Get more Mail & Guardian
Subscribe or Login

Posthumous music perils

The mystery of how much music Amy Winehouse managed to record in the five years between Back to Black and her untimely death looks to have been solved by the tracklisting of her “new” album Lioness.

A handful of recent songs have been padded out with cover versions, alternate takes and unreleased songs stretching back to 2002. Of necessity it’s a thing of threads and patches.

Posthumous albums are troubling entities, in which the sincere desire to give unheard material an airing is coloured by commercial imperatives.

The best are cohesive collections that would have been released in happier circumstances, such as Nirvana’s emotionally loaded MTV Unplugged in New York. Other strong contenders, such as Elliott Smith’s From a Basement on the Hill, were thoughtful attempts at giving closure to unfinished projects.

Doing it with dignity
An awareness of mortality can give such afterlife transmissions real gravitas — Johnny Cash’s lion-in-winter baritone justified two posthumous additions to his American Recordings series.

The secret is to allow the departed artist some dignity. Two months after the 1996 murder of Tupac Shakur, The Don Killuminati: the 7 Day Theory was solid enough, but his backlog of recorded vocals led to a decade-long musical version of Weekend at Bernie’s, with poor old Tupac’s corpse propped up and dragged around town, duetting with people he had never met, on albums such as the ominously titled Until the End of Time.

Michael Jackson’s Michael was just as macabre: less a lap of honour than a forced march through the wreckage of a burnt-out talent.

Perhaps the oddest posthumous career is that of Eva Cassidy, whose Songbird compilation topped the British charts a full five years after she died in obscurity. A half-dozen more posthumous albums have since hit the Top 10. Winehouse may have led a difficult, truncated life but at least she got to experience success firsthand. –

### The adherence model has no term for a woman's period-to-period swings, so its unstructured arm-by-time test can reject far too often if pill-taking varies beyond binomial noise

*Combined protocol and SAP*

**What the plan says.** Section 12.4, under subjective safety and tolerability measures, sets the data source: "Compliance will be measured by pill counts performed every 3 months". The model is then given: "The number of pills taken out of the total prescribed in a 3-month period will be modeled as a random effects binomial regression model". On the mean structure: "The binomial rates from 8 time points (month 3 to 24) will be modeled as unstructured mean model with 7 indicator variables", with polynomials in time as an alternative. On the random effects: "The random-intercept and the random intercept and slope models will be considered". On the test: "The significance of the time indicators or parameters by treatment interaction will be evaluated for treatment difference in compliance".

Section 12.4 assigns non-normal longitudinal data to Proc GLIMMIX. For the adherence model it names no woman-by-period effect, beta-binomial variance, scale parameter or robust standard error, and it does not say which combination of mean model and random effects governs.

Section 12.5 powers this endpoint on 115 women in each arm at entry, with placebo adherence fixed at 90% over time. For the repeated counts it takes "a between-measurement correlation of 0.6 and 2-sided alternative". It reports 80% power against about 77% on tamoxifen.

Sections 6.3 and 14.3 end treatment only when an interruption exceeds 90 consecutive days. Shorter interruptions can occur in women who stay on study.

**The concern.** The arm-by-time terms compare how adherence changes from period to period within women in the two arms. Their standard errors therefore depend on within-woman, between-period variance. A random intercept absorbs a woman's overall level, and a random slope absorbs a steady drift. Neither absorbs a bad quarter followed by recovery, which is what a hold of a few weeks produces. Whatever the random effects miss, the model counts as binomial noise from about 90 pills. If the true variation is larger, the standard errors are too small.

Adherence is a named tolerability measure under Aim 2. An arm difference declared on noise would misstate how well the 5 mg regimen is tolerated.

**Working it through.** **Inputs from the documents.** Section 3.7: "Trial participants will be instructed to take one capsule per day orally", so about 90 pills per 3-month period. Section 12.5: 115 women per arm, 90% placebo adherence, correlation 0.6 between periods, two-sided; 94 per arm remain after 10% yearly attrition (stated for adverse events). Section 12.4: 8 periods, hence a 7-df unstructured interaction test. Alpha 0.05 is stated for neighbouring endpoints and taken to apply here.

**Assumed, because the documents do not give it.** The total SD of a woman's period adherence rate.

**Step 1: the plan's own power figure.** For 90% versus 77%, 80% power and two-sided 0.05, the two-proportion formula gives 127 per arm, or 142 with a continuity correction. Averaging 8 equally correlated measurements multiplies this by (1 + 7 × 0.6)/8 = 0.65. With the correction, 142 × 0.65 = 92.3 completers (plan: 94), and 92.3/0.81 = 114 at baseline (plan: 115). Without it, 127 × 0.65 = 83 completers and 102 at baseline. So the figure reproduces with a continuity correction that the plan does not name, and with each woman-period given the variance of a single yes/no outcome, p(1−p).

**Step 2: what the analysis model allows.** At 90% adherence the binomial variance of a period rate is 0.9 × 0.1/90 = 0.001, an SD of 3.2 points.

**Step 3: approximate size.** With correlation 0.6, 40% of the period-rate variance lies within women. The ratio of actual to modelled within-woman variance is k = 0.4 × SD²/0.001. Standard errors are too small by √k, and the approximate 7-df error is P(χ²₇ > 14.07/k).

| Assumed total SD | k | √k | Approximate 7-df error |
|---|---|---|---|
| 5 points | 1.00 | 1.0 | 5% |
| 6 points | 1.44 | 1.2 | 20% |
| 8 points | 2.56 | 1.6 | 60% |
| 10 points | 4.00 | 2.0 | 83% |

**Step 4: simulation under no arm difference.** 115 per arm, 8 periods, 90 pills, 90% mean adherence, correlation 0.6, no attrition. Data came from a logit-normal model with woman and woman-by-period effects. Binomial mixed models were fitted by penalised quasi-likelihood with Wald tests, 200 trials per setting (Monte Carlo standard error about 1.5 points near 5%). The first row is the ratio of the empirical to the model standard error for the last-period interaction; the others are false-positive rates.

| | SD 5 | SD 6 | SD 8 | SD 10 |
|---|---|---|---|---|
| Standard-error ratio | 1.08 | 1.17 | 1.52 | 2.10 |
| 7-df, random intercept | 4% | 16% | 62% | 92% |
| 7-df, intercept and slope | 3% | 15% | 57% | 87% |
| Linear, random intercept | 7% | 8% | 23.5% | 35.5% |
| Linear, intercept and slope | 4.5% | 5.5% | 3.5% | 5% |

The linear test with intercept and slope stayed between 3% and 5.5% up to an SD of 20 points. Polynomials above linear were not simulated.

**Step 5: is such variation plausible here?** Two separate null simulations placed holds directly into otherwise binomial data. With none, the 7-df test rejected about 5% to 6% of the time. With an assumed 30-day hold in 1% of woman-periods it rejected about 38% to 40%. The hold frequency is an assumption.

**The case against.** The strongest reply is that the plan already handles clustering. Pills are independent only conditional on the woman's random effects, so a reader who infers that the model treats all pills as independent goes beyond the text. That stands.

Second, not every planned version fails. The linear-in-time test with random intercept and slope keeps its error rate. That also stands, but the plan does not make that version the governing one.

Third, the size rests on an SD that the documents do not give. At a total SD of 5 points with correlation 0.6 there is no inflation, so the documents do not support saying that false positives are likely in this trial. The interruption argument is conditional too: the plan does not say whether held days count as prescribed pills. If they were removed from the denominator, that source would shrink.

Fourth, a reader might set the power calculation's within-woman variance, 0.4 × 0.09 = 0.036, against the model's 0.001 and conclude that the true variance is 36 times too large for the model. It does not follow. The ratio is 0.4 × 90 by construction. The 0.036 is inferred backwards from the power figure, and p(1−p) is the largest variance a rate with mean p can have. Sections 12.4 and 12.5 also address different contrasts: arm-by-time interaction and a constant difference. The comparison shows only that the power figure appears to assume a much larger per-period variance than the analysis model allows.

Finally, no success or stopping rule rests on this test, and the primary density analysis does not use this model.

Subscribe for R500/year

Thanks for enjoying the Mail & Guardian, we’re proud of our 36 year history, throughout which we have delivered to readers the most important, unbiased stories in South Africa. Good journalism costs, though, and right from our very first edition we’ve relied on reader subscriptions to protect our independence.

Digital subscribers get access to all of our award-winning journalism, including premium features, as well as exclusive events, newsletters, webinars and the cryptic crossword. Click here to find out how to join them and get a 57% discount in your first year.

Dorian Lynskey
Dorian Lynskey works from London. Writer for Guardian, Q, etc. Columnist for New Statesman & GQ. Host Remainiacs podcast. The Ministry of Truth: A Biography of George Orwell's 1984 out 30 May. Dorian Lynskey has over 31434 followers on Twitter.

Related stories

WELCOME TO YOUR M&G

If you’re reading this, you clearly have great taste

If you haven’t already, you can subscribe to the Mail & Guardian for less than the cost of a cup of coffee a week, and get more great reads.

Already a subscriber? Sign in here

Advertising

Subscribers only

The ANC, DA and EFF ‘oblivious’ to climate crisis —...

The Climate Justice Charter Movement has critiqued the manifestos of the main parties contesting the local government elections and found them ‘shallow’

South Africa’s mothballed ‘supermall-ification’ sets strip malls up for success

Analysts agree that the country has enough malls and that, post-Covid, the convenience of local centres lure customers

More top stories

Mkhwebane will not oppose Mabuyane’s application to interdict remedial action

In papers filed on Tuesday, Mkhwebane said that she would abide by the court’s decision in the matter.

The ANC, DA and EFF ‘oblivious’ to climate crisis —...

The Climate Justice Charter Movement has critiqued the manifestos of the main parties contesting the local government elections and found them ‘shallow’

Waste pickers should be seen as essential workers

Come rain or sun, waste pickers push their trolleys full of recycled material. But despite providing an environmental service they are not treated as the public-service workers they are

Deputy president Mabuza begs Tshwane voters: ‘Don’t abandon the ANC’

Angry Atteridgeville residents hurl insults at ‘dysfunctional’ ANC full of ‘corrupt individuals’ as Mabuza fails to placate them with party T-shirts and doeks
Advertising

press releases

Loading latest Press Releases…
×